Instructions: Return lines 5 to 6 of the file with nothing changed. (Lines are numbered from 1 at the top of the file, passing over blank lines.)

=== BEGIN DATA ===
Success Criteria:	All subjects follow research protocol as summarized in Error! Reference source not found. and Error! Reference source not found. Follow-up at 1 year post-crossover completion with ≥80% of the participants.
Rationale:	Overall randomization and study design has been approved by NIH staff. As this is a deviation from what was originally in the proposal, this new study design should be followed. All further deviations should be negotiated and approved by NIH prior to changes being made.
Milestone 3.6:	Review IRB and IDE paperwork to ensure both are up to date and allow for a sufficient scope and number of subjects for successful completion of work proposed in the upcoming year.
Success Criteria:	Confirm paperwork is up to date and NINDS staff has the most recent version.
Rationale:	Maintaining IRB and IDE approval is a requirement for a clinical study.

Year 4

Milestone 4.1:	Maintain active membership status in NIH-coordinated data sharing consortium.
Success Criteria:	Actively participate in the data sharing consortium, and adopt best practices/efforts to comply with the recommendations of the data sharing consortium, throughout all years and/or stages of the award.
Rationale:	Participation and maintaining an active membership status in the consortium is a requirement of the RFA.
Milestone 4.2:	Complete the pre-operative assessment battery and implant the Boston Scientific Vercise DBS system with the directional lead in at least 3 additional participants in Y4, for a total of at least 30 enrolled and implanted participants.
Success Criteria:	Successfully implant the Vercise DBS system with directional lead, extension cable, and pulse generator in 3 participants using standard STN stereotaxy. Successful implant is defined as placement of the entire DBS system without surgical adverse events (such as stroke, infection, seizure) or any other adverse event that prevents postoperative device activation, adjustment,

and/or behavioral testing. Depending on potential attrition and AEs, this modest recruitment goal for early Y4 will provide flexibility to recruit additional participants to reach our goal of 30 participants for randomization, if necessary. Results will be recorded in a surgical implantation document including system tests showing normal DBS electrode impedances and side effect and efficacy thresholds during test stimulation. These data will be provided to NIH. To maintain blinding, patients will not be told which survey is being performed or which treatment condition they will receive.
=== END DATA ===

Rationale:	Maintaining IRB and IDE approval is a requirement for a clinical study.

Year 4